The inside of your tooth, known as ‘pulp’ , consists of nerves, soft tissues and blood vessels. Should your tooth’s nerve become infected as a result of decay or other damage, it can lead to pain and swelling. Ignoring a tooth with an infected nerve can result in the infection spreading to your gums and jaw. This has a negative impact on your oral health as well as your general well-being.
In the past, teeth with infected or damaged pulps got removed. Thanks to modern dentistry, root canal treatment now exists as a solution for saving teeth and maintaining natural smiles.
At The Happy Tooth, we understand that root canal therapy may be daunting for some patients. Our dentists are gentle and compassionate, so having root canal therapy at The Happy Tooth is nothing to stress about.
Causes of Root Canal Infection
There are several reasons why a root canal may become infected. However, it generally comes down to bacteria entering your tooth’s pulp chamber. Below are some of the common causes of pulp infection:
- Severe and untreated tooth decay
- A chipped, cracked or damaged tooth that creates an entry point for bacteria to your root canal
- Various tooth displacements
- Repeated dental treatments on a single tooth over time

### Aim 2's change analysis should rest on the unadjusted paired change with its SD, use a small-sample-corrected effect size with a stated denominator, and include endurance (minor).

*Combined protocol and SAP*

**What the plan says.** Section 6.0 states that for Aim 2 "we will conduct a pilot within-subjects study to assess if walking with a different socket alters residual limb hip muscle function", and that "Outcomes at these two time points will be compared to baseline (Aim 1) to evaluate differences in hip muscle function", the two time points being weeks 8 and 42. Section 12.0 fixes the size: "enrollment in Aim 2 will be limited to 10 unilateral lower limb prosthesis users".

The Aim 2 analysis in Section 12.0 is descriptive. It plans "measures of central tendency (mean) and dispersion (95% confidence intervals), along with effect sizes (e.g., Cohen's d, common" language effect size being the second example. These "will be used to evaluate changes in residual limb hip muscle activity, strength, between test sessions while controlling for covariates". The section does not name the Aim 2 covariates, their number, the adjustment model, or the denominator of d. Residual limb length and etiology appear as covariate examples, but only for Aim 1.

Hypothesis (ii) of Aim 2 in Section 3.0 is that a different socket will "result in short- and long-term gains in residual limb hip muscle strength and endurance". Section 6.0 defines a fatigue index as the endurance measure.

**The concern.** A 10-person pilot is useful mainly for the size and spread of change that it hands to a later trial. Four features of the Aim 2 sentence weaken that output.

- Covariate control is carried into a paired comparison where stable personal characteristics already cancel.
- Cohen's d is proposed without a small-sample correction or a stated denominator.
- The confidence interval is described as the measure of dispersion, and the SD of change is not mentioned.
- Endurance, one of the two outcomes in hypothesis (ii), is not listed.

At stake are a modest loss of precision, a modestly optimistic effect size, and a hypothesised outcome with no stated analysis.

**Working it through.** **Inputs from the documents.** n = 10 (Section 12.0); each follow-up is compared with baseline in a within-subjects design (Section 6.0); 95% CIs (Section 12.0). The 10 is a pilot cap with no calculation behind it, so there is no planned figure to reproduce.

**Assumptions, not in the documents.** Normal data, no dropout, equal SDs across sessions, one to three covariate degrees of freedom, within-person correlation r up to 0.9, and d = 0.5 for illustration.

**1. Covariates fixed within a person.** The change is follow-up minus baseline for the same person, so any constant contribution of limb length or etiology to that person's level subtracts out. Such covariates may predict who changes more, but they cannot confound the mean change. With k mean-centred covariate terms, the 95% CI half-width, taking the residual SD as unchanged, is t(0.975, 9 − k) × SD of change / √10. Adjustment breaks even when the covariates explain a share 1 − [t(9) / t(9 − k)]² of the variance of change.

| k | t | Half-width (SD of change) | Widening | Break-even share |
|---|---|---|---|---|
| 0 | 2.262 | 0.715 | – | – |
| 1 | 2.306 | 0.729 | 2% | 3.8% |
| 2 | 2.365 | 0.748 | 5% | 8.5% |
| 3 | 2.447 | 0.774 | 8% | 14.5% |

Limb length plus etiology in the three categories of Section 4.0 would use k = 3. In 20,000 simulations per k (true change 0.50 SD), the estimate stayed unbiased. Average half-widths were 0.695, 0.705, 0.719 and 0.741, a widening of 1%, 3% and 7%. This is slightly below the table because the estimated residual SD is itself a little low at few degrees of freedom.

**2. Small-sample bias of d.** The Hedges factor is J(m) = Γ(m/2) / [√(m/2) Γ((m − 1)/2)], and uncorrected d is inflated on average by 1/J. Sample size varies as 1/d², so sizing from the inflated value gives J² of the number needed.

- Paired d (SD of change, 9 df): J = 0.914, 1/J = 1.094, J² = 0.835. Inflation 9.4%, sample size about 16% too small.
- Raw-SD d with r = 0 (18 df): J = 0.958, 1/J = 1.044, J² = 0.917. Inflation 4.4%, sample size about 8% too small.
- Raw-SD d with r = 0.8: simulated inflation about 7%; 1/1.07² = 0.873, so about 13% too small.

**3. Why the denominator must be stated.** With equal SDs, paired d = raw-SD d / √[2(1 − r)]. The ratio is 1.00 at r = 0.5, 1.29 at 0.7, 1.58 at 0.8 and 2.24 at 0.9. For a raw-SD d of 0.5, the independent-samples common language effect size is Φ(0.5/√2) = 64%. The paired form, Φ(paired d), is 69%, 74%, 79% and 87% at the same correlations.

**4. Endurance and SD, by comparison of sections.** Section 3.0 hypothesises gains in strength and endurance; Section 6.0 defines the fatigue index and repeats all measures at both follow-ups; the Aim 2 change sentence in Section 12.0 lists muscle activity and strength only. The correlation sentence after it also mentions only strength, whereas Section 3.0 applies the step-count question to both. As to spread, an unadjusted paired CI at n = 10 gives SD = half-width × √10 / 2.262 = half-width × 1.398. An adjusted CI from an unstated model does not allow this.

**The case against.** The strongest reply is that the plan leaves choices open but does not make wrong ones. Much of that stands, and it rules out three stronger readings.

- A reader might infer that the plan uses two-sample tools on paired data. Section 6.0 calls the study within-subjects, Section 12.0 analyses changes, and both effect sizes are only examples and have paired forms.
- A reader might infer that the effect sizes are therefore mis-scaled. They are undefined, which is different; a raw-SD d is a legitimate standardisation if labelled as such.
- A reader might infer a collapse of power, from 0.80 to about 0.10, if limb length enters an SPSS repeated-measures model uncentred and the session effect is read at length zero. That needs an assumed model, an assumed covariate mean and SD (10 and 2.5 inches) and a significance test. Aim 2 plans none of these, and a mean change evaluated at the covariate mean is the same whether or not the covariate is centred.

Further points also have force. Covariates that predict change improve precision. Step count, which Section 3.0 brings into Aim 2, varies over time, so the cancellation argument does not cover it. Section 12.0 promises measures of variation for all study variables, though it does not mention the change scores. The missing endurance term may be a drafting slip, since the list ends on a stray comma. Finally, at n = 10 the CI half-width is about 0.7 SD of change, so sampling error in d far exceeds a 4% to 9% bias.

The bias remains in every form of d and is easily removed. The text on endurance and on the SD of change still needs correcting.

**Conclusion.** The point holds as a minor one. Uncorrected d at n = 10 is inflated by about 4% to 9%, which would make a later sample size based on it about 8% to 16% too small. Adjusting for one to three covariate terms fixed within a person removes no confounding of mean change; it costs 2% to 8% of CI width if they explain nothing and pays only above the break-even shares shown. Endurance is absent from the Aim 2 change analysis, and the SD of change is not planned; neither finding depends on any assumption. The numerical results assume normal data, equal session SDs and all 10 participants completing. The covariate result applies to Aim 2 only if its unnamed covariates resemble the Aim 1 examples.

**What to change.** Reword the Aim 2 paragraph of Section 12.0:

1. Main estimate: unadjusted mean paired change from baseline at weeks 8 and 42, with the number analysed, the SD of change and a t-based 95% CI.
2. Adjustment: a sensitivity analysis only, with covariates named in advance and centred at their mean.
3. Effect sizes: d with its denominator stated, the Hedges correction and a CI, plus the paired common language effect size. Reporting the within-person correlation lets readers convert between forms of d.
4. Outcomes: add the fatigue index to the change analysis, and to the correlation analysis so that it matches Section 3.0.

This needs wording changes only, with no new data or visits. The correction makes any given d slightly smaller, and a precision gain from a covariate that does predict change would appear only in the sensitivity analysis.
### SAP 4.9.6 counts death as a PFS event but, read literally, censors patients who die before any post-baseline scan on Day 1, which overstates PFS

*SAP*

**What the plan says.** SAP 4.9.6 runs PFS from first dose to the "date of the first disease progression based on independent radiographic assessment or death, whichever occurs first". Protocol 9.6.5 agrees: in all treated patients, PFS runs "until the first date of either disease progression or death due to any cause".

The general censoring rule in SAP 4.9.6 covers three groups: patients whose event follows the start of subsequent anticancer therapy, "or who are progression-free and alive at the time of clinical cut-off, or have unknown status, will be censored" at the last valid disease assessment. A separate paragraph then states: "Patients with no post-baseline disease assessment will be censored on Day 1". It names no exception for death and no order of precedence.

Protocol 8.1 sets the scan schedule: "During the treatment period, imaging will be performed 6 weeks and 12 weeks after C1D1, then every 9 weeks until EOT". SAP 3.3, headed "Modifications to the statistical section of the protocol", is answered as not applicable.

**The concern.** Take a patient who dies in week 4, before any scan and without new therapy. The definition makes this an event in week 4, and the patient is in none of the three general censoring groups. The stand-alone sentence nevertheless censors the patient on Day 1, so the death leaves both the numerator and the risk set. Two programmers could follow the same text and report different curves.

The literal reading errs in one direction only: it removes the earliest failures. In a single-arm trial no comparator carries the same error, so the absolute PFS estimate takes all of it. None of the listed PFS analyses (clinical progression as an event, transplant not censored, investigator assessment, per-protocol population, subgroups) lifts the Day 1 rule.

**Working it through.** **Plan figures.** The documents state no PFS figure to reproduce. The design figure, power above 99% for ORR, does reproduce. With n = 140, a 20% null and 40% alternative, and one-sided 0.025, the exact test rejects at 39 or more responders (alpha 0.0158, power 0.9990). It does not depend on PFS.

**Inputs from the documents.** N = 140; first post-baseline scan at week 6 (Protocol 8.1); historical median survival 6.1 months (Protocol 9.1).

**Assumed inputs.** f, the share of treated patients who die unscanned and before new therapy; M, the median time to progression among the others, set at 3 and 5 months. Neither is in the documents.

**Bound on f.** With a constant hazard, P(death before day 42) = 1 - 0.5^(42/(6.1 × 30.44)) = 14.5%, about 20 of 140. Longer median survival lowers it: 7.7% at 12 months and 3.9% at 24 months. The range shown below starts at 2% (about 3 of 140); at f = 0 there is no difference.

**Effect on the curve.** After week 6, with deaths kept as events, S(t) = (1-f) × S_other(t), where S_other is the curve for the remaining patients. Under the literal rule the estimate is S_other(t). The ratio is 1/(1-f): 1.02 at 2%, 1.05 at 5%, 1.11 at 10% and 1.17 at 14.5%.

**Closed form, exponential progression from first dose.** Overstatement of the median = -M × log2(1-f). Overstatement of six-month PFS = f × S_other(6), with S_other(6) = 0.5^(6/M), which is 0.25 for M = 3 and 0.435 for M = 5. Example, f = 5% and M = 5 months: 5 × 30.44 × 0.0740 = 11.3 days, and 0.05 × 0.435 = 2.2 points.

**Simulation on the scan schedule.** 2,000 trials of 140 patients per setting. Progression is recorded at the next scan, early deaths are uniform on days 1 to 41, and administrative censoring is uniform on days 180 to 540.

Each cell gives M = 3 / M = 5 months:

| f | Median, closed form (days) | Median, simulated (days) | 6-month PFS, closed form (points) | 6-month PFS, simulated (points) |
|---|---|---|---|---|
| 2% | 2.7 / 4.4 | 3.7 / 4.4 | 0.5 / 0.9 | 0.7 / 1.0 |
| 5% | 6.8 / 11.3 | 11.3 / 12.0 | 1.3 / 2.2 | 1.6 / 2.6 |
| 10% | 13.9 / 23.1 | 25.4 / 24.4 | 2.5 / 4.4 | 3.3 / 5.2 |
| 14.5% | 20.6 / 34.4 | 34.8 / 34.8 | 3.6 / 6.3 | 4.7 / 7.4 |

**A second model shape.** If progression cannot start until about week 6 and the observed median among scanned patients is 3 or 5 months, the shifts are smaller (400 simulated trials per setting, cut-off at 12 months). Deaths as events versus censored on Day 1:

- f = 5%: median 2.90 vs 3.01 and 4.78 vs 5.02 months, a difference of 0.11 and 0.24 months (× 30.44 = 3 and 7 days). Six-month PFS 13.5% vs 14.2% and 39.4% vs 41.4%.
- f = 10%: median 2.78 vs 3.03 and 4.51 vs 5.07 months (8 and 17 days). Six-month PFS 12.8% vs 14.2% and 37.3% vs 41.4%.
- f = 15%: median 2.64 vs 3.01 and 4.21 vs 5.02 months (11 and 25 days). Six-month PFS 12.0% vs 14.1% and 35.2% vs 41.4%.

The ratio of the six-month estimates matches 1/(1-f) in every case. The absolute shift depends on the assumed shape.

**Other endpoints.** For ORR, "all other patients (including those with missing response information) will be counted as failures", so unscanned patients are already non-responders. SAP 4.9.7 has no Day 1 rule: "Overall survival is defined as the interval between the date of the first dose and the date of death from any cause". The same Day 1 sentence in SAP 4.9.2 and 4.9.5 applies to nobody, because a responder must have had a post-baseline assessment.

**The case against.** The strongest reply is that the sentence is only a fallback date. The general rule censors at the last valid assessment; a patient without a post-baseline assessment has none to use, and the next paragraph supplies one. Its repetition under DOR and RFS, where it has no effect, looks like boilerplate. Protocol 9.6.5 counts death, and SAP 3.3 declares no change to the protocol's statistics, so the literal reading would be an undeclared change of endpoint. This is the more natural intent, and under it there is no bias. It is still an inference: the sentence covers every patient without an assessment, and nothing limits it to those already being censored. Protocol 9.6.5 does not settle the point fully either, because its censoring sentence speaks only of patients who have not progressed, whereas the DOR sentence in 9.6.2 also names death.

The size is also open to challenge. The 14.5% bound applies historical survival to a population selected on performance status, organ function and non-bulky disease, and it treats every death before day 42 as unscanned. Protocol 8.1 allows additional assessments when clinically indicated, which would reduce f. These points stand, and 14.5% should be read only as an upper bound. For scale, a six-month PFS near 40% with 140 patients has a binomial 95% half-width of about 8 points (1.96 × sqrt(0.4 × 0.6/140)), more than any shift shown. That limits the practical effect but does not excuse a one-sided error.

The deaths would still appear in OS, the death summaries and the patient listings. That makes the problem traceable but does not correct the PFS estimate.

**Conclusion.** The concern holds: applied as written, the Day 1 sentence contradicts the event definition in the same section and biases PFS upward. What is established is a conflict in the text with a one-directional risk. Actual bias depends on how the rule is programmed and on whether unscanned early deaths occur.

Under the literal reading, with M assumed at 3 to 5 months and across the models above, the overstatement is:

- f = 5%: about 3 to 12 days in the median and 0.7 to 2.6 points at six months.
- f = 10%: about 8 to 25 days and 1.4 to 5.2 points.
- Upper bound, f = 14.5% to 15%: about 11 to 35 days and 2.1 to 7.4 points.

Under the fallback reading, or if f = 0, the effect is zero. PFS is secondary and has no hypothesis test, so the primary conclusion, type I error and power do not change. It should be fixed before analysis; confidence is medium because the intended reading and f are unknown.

Tooth decay remains the most common cause of tooth canal infection that we see. This is why it’s essential to diagnose and treat oral health issues before extensive damage is done. Maintaining regular dental check-ups can help you prevent tooth decay and also diagnose and treat it before it leads to you needing more major treatment, like root canal therapy.
Do I Need Root Canal Therapy?
Our dentists recommend patients avoid the self-diagnosing strategy. It can lead to too much time lost before a professional diagnosis. It’s essential that oral health conditions like a root canal infection get treated as early as possible. This avoids major damage and ultimately, tooth loss.
An appointment with one of our dentists will determine your need for root canal therapy. However, below are some of the main symptoms that may indicate that you need this treatment.